In the past 50 years, America has lost most of its aversion to gambling as a hazardous and anti-social offense against family responsibility, financial caution and moral integrity. Today, gambling in some form is allowed in almost every state. All but a handful of states sponsor state lotteries. Casinos operate in many states, either as businesses run by "sovereign" Indian tribes or as ordinary businesses. North Carolina and South Carolina in the past two decades fought off video poker, which had proved itself to be an insidious cancer against productive economy. Today, large casinos, state-sponsored lotteries, online betting and other forms of gambling hardly raise an eyebrow. Office pools for the World Series, Super Bowl or NCAA basketball are the new normal. The problem with gambling is that it is an unproductive activity. It produces nothing but winners (rare!) and losers (everyone else). Unlike manufacturing or even legal advice, gambling does not increase the availability of money; it nearly removes money from one person's pocket and put it in another person's pocket based on an outcome neither person controls.

The Supreme Court found a 1992 law banning sports betting in all states except Nevada (which was grandfathered in) went too far and infringed upon states' authority. Several states are eager to crank up their sports betting parlors and will likely be in business before the year is out. Both states and sports leagues are eager to get a cut of betting revenues.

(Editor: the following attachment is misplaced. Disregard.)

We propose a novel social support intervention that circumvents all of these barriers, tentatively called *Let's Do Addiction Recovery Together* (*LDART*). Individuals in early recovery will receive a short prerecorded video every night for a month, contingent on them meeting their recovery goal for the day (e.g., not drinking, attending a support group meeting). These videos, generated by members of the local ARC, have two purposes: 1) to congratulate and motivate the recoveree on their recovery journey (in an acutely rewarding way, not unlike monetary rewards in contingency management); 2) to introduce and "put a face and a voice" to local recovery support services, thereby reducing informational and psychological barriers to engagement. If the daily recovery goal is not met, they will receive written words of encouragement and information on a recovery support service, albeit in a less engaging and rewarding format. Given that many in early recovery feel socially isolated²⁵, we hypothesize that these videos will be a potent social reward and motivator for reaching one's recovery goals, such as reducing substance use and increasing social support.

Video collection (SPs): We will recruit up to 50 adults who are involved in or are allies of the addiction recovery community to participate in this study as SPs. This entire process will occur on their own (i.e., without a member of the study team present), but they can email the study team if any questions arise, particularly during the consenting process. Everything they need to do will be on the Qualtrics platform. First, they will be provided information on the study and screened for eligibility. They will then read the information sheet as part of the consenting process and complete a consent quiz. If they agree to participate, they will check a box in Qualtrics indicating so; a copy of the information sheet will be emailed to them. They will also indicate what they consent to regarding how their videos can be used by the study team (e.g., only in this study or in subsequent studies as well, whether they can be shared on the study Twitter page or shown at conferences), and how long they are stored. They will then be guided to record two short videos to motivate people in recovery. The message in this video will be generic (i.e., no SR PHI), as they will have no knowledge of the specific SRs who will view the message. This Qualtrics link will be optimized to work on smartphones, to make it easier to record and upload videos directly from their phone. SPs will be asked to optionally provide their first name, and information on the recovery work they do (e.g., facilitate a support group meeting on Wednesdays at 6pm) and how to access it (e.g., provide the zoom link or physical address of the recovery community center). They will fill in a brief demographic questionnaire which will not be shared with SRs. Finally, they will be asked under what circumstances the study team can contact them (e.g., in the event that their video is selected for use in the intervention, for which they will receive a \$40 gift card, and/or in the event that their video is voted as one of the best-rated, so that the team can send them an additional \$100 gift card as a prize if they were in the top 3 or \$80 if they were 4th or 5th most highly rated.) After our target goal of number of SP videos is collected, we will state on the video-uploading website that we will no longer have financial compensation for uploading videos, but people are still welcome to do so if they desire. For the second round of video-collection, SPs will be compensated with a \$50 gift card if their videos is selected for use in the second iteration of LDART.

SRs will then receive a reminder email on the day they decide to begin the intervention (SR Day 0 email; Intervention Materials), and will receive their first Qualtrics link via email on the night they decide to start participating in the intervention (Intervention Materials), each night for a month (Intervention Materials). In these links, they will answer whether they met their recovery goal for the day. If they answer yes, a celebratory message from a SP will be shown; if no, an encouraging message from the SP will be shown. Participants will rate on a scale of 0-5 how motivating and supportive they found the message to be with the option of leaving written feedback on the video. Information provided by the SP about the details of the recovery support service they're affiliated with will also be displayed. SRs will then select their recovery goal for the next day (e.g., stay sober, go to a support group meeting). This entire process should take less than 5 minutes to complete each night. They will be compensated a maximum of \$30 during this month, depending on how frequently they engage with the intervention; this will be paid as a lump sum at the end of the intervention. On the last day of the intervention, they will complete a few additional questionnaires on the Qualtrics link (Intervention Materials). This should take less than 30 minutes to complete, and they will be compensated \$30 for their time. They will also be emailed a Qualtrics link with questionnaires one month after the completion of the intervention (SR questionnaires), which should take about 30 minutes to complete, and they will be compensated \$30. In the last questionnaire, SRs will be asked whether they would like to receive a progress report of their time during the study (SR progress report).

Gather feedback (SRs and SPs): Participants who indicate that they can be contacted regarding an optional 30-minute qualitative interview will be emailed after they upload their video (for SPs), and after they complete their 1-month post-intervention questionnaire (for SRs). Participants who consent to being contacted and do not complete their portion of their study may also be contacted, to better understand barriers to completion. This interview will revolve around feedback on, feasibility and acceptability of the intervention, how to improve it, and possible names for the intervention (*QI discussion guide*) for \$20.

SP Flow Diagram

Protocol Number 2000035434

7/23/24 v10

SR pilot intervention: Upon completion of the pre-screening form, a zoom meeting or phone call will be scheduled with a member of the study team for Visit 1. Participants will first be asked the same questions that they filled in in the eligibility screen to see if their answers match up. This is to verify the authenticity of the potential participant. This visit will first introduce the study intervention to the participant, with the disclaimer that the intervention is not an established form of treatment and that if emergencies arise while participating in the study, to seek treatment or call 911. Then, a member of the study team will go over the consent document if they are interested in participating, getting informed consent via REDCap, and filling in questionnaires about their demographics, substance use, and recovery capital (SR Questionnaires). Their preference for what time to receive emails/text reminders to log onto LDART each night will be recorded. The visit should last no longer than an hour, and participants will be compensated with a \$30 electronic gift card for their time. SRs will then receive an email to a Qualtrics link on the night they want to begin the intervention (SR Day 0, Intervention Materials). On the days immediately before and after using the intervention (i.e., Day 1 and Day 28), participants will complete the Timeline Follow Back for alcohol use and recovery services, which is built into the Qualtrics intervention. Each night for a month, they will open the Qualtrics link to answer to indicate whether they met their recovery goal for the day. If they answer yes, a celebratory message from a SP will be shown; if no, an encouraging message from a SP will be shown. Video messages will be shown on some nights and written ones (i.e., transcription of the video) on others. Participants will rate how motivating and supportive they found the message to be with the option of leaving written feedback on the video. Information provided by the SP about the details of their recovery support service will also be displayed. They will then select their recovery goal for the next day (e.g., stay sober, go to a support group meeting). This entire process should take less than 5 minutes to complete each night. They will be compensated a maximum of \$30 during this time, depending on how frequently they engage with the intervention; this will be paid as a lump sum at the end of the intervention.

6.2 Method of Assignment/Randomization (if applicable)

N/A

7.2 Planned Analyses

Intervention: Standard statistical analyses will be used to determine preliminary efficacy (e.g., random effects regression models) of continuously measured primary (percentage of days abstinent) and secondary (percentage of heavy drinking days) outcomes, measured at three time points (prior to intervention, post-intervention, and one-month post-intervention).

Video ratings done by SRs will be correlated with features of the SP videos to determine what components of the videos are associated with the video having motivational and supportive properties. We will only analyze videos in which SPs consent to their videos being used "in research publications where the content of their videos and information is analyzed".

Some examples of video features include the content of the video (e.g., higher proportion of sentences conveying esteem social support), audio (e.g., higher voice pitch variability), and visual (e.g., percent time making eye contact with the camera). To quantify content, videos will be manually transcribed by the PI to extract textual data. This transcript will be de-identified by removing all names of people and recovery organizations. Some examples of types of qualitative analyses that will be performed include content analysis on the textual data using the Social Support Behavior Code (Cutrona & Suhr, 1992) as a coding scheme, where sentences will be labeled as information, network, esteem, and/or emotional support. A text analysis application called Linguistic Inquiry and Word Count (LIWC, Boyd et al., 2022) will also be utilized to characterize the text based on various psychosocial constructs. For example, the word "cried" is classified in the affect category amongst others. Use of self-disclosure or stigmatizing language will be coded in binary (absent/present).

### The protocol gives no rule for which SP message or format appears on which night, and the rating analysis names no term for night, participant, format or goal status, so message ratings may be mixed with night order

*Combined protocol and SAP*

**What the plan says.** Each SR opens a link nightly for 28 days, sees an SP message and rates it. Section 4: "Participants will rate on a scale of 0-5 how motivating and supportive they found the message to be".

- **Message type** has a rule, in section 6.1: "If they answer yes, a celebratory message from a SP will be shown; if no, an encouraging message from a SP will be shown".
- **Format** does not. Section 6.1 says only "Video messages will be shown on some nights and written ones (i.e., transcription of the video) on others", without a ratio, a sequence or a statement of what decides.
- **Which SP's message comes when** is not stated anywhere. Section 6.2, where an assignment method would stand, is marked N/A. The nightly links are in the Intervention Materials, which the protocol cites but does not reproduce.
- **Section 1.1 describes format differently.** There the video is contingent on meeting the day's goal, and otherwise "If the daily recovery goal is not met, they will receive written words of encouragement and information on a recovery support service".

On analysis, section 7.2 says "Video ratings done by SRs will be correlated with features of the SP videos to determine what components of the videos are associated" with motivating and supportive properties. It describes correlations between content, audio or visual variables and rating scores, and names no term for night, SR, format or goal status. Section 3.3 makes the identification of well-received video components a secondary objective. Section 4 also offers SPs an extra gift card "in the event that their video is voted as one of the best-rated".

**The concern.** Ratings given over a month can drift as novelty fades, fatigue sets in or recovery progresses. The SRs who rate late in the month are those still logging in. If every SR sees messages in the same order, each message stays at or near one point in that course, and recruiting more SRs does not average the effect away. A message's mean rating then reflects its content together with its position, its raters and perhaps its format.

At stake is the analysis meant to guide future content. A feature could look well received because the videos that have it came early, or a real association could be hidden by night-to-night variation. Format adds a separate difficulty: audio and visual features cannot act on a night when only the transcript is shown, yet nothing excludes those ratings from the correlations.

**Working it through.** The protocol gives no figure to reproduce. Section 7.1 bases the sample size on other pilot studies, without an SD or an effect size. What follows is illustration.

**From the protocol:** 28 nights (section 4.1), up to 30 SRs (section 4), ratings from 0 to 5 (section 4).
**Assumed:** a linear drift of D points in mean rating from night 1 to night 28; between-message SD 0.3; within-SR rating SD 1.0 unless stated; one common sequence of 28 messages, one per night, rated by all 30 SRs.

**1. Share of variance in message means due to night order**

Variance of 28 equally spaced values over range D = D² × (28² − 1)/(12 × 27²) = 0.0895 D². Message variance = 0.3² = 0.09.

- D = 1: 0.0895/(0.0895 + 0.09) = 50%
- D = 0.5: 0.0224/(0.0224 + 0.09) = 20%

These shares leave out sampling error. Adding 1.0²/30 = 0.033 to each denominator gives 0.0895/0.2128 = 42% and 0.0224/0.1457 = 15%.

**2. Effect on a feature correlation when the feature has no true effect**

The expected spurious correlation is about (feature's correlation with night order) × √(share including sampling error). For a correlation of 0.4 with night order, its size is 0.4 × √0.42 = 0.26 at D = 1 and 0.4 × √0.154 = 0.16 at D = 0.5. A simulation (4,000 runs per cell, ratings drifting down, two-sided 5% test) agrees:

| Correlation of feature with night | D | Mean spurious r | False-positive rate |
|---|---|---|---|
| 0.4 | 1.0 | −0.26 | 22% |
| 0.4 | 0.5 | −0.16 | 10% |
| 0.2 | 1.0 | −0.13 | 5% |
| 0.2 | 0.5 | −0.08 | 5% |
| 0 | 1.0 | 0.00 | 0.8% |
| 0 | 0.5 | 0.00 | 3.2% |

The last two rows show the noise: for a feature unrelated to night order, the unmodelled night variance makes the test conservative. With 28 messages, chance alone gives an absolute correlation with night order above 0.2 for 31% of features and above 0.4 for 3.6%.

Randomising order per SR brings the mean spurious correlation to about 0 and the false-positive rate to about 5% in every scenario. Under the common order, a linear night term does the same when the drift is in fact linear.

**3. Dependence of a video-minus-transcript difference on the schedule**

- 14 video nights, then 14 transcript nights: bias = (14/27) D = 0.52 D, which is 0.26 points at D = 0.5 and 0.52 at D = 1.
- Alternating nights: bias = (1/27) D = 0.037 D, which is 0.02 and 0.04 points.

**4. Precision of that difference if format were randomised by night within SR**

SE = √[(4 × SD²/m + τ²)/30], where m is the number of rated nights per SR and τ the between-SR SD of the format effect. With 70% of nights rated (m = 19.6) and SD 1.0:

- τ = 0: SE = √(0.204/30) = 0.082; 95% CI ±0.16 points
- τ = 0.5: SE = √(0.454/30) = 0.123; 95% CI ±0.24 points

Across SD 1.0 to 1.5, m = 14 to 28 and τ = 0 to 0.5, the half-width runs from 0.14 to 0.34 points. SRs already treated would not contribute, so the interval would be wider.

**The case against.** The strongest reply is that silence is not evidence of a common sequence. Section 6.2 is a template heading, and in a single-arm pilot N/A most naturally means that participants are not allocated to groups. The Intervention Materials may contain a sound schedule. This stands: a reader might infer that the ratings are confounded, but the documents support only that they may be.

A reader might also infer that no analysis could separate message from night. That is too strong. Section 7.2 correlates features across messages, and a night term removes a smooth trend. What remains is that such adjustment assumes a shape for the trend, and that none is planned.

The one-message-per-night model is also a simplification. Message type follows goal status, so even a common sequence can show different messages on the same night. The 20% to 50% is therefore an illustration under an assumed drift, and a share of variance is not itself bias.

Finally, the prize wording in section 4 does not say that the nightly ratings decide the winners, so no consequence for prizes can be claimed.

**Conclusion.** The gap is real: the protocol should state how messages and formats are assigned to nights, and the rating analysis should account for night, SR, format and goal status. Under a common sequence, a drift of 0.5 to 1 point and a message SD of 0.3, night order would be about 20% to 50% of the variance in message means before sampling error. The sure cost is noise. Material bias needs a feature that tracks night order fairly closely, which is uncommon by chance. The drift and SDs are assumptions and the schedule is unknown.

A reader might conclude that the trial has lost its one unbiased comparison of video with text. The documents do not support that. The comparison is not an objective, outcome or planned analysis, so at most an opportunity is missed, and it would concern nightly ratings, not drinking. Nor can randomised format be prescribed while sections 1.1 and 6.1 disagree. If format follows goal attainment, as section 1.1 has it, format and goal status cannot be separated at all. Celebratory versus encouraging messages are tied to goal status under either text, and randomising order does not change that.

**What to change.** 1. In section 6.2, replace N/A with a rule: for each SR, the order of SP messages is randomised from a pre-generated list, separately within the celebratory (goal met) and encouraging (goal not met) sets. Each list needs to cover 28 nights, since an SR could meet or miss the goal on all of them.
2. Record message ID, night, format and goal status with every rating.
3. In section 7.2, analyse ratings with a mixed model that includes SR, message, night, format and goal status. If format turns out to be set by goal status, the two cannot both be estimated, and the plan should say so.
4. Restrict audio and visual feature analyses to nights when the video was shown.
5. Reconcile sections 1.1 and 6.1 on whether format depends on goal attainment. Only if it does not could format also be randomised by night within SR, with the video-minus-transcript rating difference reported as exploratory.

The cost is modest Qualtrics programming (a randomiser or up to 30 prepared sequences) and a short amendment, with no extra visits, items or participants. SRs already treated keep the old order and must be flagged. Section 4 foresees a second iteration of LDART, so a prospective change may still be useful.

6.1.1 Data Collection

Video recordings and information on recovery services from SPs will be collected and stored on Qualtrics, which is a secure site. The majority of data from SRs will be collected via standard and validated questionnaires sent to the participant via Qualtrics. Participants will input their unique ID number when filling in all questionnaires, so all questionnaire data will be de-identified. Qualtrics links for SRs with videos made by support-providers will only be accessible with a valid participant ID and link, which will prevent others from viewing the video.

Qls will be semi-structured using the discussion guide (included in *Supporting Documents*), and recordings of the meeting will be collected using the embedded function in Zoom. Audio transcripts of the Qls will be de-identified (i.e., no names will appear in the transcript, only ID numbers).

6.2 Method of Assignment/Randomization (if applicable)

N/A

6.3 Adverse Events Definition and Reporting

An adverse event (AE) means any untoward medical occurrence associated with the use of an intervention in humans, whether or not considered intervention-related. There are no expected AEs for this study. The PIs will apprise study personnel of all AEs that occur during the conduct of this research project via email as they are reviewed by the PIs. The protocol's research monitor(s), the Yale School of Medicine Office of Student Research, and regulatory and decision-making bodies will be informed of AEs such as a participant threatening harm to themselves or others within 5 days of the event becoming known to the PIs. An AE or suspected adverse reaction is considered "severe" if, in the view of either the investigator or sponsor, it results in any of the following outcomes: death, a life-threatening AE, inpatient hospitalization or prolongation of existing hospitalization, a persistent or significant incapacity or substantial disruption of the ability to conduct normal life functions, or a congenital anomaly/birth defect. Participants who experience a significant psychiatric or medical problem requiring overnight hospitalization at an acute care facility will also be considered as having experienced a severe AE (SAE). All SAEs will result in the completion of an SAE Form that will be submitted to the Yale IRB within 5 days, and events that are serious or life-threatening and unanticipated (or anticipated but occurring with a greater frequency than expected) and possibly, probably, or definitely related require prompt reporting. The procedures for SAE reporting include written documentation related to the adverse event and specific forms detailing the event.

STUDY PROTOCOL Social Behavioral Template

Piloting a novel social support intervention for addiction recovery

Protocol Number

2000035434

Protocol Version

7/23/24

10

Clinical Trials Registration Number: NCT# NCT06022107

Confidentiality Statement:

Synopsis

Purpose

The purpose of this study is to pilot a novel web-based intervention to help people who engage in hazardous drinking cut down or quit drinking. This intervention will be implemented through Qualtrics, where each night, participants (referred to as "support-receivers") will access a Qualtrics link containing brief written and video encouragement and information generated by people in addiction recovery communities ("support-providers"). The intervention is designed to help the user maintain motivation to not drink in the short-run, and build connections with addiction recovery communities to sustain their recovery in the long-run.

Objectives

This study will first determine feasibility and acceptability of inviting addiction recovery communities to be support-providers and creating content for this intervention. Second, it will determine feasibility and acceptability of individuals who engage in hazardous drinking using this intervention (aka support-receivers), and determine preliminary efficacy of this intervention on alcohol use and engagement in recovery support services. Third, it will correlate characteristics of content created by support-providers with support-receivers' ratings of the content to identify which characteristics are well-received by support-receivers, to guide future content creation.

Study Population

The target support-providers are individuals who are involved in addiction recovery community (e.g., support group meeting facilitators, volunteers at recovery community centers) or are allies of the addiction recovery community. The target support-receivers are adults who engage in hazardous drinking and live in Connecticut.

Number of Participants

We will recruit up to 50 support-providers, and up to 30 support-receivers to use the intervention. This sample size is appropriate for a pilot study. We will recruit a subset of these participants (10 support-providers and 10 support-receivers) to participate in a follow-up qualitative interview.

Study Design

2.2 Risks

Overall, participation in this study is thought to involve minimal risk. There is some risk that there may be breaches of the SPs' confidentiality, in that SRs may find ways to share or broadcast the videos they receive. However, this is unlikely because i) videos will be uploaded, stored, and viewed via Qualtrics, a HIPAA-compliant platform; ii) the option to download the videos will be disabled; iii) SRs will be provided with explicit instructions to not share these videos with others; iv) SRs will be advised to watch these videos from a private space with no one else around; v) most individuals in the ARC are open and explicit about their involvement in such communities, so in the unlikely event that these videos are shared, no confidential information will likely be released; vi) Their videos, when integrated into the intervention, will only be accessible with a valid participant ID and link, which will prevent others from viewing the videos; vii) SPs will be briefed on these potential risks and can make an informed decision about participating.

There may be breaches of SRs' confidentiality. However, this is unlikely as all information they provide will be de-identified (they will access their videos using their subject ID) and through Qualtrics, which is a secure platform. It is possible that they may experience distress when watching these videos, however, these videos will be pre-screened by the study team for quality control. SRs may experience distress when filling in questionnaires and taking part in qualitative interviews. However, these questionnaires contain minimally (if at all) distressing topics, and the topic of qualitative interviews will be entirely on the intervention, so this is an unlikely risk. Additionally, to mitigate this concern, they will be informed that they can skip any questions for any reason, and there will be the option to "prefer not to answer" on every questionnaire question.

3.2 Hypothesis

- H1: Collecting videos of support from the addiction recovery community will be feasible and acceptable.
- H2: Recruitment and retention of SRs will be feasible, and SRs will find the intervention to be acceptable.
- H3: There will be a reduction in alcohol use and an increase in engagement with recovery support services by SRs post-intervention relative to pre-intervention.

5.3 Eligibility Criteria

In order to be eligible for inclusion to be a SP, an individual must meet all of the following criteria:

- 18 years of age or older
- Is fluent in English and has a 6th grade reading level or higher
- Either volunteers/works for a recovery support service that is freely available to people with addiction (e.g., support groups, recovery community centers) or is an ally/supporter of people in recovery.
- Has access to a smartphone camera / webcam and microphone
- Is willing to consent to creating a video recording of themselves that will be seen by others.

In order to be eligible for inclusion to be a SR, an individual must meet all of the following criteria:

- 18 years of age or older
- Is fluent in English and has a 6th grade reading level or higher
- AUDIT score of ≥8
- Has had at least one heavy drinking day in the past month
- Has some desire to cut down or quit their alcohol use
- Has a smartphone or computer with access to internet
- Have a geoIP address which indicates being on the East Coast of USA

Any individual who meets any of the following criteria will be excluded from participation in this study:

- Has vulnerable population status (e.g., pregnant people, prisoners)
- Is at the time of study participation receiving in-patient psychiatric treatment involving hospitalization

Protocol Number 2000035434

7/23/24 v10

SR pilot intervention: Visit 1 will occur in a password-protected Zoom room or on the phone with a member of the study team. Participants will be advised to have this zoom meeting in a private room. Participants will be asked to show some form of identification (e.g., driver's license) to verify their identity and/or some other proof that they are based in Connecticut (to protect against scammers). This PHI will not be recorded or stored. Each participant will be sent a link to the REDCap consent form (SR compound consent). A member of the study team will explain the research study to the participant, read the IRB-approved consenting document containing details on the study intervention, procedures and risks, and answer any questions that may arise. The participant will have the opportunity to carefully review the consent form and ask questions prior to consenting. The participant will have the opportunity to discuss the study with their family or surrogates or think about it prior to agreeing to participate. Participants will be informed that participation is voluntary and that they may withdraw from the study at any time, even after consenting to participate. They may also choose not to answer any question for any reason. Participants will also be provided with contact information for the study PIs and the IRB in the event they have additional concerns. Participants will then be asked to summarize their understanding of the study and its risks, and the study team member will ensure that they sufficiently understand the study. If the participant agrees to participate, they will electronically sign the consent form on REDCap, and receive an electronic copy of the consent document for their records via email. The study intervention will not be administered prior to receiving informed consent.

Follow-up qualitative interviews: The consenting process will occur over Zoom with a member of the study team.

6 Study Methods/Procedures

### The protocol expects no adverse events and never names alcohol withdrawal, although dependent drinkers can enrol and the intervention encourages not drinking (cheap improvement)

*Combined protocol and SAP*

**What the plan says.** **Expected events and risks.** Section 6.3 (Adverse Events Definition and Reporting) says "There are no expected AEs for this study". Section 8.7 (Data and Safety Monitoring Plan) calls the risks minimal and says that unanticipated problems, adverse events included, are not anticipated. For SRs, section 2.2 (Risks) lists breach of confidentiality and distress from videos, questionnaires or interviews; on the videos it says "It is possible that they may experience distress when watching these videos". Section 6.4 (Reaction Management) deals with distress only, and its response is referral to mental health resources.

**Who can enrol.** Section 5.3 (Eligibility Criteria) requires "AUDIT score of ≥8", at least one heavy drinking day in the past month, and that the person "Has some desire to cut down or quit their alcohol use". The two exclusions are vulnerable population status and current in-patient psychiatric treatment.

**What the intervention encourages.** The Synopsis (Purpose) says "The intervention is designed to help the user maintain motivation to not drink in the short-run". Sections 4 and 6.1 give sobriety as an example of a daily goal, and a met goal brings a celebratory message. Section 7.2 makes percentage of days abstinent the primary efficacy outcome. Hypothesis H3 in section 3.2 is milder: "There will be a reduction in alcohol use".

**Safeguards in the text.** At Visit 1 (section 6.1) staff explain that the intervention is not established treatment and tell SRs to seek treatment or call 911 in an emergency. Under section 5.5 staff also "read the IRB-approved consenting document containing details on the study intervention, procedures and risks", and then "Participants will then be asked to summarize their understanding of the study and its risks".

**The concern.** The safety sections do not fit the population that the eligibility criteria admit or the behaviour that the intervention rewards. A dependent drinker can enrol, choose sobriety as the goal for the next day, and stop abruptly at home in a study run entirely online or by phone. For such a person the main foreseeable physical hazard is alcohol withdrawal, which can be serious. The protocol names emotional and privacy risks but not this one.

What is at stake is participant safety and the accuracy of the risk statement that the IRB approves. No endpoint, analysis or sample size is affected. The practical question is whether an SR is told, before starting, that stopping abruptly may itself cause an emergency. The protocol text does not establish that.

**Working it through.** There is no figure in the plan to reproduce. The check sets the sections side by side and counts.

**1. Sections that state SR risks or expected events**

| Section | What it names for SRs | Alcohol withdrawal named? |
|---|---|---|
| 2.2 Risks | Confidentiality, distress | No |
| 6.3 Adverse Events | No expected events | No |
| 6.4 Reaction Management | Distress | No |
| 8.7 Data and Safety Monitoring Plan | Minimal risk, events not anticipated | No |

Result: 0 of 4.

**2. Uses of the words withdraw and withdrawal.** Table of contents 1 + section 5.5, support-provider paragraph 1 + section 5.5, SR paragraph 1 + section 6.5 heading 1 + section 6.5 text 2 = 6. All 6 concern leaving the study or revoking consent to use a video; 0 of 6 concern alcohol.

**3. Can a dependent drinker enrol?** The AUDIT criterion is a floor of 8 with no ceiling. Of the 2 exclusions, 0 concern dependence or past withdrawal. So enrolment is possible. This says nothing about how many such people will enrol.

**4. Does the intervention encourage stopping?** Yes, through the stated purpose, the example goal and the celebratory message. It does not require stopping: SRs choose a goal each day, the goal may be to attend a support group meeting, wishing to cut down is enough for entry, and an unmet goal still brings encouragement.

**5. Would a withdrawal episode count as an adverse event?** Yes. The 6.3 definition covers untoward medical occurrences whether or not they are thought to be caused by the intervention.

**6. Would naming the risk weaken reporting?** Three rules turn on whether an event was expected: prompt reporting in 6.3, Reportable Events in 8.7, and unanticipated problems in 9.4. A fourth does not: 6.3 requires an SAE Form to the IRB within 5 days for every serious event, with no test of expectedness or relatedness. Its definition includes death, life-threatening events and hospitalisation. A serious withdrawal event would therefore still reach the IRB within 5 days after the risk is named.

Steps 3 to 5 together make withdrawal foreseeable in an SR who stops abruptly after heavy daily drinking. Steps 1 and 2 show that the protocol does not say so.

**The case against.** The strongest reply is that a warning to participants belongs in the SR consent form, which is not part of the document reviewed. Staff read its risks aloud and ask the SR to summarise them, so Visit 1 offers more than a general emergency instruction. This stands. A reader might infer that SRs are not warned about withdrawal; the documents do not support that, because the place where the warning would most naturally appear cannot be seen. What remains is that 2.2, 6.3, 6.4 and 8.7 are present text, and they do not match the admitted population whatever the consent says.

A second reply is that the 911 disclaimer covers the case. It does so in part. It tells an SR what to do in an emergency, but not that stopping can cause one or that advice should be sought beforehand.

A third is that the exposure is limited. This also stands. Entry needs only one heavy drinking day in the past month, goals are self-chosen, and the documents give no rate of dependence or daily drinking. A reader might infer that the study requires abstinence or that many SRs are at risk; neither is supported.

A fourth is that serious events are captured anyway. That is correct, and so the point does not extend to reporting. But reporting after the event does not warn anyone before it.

Little attention is being paid to the potential corrosive effects on sports both amateur and professional. A missed shot or a dropped pass could swing billions of dollars in legal bets if sports gambling is legalized nationwide, and it is nearly impossible to prove that a player intentionally botched a play that could have won the game. Just one scandal could destroy the integrity of an entire league.

Consider Pete Rose, one of the best baseball players in Major League history. Rose is not in the Hall of Fame because he gambled on game results when he was a MLB manager (not a player). Major League Baseball punished Rose because his gambling defamed the integrity of the game he played so well. If sports betting is universally legalized, Rose's offense will be infinitesimal by comparison. 

Thursday, May 10, 2018

Trump's new slogan for 2020

As President Trump prepares for his 2020 re-election campaign, let me suggest an update for his MAGA (Make America Great Again) slogan. The new slogan should be WODWWU, pronounced "wad woo." It stands for "Whatever Obama Did, We Will Undo."

Obama pushed adoption of the Affordable Care Act (Obamacare). Undone. Obama signed the Paris Accords to reduce greenhouse gas emissions; Trump pulled the U.S. out. Obama had set an ambitious target for increasing average gasoline mileage; Trump said, "never mind." Obama initiated reforms that would reduce incarceration for non-violent federal crimes; Trump's Justice Department is going in the opposite direction. Obama established a program to allow immigrant children brought here by their parents to become productive citizens; Trump has ordered an end to the Deferred Action for Childhood Arrivals program. Obama worked with allied nations to reach a nuclear agreement with Iran; Trump has announced the United States' withdrawal, allowing Iran to return to developing nuclear weapons right away.